How Does Google Crawl and Index Javascript?

Before diving into how to make your Javascript website easy to crawl and index, it’s necessary to take a look at how Google processes it. The process consists of three steps:

  • Crawling
  • Rendering
  • Indexing

This process is often understood as consisting of two “indexing/crawling waves”. Two years ago, Google’s Martin Splitt questioned this idea, stating that “the wave is an oversimplification”.

 

However, we’ll use the wave metaphor to bring some clarity to this very abstract process.

Indexing Static HTML: The First Wave

First, Google decides which elements are necessary to represent the content on the page. To do this, it crawls the static HTML files, leaving out any linked CSS or JS files.

How? Well, Googlebot begins by crawling your site’s HTML URLs. As soon as the crawler requests an HTTP query to the server, it sends it the HTML document (the one the crawler downloads to read and execute). Then, Googlebot reads the robot.txt file. If the URL is incorrect (or it is marked as disallowed), it skips the HTTP request.

Indexing of Additional Content Presented via Javascript: The Second Wave

The growing use of Javascript forced search engines to redesign their indexing systems so they could see content as users see it. Thus, Googlebot crawls and stores all the resources needed to build the page.

These resources include:

  • HTML pages
  • Javascript files
  • CSS files
  • Requesting XHR
  • Endpoints for APIs and more

In 2019, Google made improvements to its Javascript features. Googlebot was upgraded to “evergreen”, making it fully compatible with ECMAScript 6 (ES6) and above, the latest versions of Javascript.

Do these advances remove all worries around indexing? Not really.

Javascript-rich pages take days or even weeks to be properly indexed. Google processes all pages but tends to crawl pages with a lot of JS with a lower frequency. The reason is simple: it’s a very resource-intensive process. It includes downloading, analyzing, and executing heavy and demanding files. Thus, Google Rendering Services take over when Googlebot resources allow it.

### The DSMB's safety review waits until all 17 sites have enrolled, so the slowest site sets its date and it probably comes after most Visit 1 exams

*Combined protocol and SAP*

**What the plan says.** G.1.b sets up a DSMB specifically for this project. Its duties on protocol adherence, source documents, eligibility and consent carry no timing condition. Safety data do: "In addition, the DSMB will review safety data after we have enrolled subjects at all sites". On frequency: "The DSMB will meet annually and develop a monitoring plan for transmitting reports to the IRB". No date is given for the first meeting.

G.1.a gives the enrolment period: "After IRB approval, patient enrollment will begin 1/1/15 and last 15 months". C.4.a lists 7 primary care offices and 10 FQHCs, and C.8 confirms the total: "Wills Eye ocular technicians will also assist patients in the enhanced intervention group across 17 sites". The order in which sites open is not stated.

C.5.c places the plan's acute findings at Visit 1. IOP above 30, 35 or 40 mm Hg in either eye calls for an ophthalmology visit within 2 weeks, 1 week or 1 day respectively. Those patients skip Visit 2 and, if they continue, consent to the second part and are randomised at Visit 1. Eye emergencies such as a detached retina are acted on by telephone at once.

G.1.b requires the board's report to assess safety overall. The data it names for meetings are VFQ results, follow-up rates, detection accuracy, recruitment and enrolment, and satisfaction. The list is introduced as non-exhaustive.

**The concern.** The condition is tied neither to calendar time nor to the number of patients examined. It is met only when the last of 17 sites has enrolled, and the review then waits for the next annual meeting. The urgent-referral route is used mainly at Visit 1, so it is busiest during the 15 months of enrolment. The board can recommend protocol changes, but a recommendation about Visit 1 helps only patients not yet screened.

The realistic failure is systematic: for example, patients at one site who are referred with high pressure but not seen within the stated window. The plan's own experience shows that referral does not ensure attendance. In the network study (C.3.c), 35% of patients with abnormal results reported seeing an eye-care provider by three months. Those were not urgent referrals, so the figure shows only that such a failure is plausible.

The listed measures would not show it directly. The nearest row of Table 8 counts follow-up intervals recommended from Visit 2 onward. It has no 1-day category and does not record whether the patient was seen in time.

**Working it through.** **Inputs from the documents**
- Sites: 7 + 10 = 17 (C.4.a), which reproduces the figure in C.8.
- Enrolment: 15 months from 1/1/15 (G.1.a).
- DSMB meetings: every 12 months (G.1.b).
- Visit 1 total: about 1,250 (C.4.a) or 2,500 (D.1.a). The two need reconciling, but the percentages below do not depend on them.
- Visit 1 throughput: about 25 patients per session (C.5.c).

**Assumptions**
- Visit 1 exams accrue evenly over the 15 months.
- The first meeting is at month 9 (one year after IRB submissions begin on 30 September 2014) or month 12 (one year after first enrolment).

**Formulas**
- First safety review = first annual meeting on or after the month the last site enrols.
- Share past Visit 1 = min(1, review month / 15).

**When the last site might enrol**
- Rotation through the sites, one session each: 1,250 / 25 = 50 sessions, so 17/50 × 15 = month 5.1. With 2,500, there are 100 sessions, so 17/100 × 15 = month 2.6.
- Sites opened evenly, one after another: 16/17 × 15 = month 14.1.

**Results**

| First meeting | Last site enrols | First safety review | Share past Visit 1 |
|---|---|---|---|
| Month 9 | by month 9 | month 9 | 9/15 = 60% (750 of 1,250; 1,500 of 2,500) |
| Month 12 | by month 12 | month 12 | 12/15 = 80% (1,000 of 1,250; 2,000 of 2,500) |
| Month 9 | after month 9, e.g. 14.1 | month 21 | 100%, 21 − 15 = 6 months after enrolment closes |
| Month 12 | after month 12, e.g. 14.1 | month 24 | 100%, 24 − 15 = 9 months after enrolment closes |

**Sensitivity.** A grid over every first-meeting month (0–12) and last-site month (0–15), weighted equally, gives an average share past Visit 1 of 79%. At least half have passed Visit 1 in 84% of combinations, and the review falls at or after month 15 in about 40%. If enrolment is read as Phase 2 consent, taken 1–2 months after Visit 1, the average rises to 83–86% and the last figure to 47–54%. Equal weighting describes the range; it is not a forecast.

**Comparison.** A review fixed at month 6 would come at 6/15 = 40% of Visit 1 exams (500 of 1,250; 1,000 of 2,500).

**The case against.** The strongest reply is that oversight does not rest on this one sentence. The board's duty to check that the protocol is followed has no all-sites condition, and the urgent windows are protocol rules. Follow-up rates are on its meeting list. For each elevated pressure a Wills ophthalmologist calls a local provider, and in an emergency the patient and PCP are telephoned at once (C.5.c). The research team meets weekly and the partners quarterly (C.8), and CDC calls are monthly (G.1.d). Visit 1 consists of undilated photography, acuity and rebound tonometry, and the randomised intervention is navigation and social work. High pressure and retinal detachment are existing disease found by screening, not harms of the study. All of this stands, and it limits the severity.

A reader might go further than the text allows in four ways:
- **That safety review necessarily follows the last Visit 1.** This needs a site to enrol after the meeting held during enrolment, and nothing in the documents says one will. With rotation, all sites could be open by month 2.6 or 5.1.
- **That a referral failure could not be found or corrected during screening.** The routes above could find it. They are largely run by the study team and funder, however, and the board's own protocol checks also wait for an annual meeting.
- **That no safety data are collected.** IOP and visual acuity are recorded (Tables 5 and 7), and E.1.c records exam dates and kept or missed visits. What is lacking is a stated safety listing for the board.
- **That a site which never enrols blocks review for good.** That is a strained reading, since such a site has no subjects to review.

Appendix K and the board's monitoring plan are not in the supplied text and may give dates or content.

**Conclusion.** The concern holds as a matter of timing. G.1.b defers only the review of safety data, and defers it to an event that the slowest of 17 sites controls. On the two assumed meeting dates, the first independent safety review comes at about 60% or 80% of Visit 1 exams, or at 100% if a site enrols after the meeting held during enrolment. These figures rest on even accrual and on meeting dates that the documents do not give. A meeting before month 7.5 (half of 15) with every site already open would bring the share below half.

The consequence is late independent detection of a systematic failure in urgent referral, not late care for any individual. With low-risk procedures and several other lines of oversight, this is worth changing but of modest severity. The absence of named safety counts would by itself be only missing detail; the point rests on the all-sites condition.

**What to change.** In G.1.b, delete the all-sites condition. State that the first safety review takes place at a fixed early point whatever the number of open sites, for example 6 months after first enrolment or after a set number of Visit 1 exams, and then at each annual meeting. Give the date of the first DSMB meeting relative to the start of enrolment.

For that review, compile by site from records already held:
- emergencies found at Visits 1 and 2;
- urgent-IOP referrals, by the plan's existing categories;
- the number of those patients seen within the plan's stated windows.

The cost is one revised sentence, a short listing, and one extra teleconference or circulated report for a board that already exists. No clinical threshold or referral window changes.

In conclusion, indexing remains a challenge for a couple of reasons:

  • Google takes a long time to index and render JS content due to limited computing resources.
  • Google has difficulty in executing web rendering code in its entirety.
  • Google eventually stops indexing slow loading sites – and a good portion of JavaScript-heavy sites fall into this category.

How to Optimize Javascript for SEO

One thing’s for sure: There’s no alternative to Javascript. And there are clear benefits to running a JAMstack site, such as security and speed. Thanks to the subdiscipline of Javascript SEO, you won’t have to compromise your positioning either.

When approaching a new Javascript SEO project, begin with three questions:

  • How does Google crawl your web content?
  • How does Google render your web content?
  • How does Google index your web content?

The best results can be achieved if you follow some basic guidelines for SEO optimization.

We recommend you:

  • Understand Javascript rendering and use it in your favor
  • Ensure that Google is indexing your Javascript content
  • Allow resource crawling
  • Prevent duplicate content
  • Keep your SEO basics in check
  • Monitor your loading speed

Understand Javascript Rendering Types and Use Them in Your Favor

Server-side rendering vs. Client-side rendering.

There are three types of Javascript rendering:

  • Server-side rendering
  • Client-side rendering
  • Dynamic rendering

In this section, we’ll take a look at each of them and share some SEO pros and cons.

Server-side Rendering (SSR)

SSR is the process of serving a webpage to a client with its HTML structure and dynamic content fully integrated. This type of rendering does the job of combining the structure and the content on the server, and delivering it to users (and search bots) “in one piece”.

Websites that are rendered server-side:

  • Load fast
  • Are unlikely to experience partial indexing
  • Are more resource-intensive than their client-side counterparts

Client-side Rendering

JAMstack websites that render client-side “assemble” the HTML structure and the dynamic content directly on the browser, when the user (or bot) requests it.
This type of rendering isn’t as heavy on the server versus the alternatives. But it’s far more likely to cause SEO issues.

For example:

  • High cumulative layout shift
  • Slow loading
  • Partial indexing

Dynamic Rendering

Dynamic rendering combines the best of client-side and server-side rendering. It delivers a server-side version of the page to Googlebots and a client-site version to users. That way, you will:

  • Prevent partial indexing issues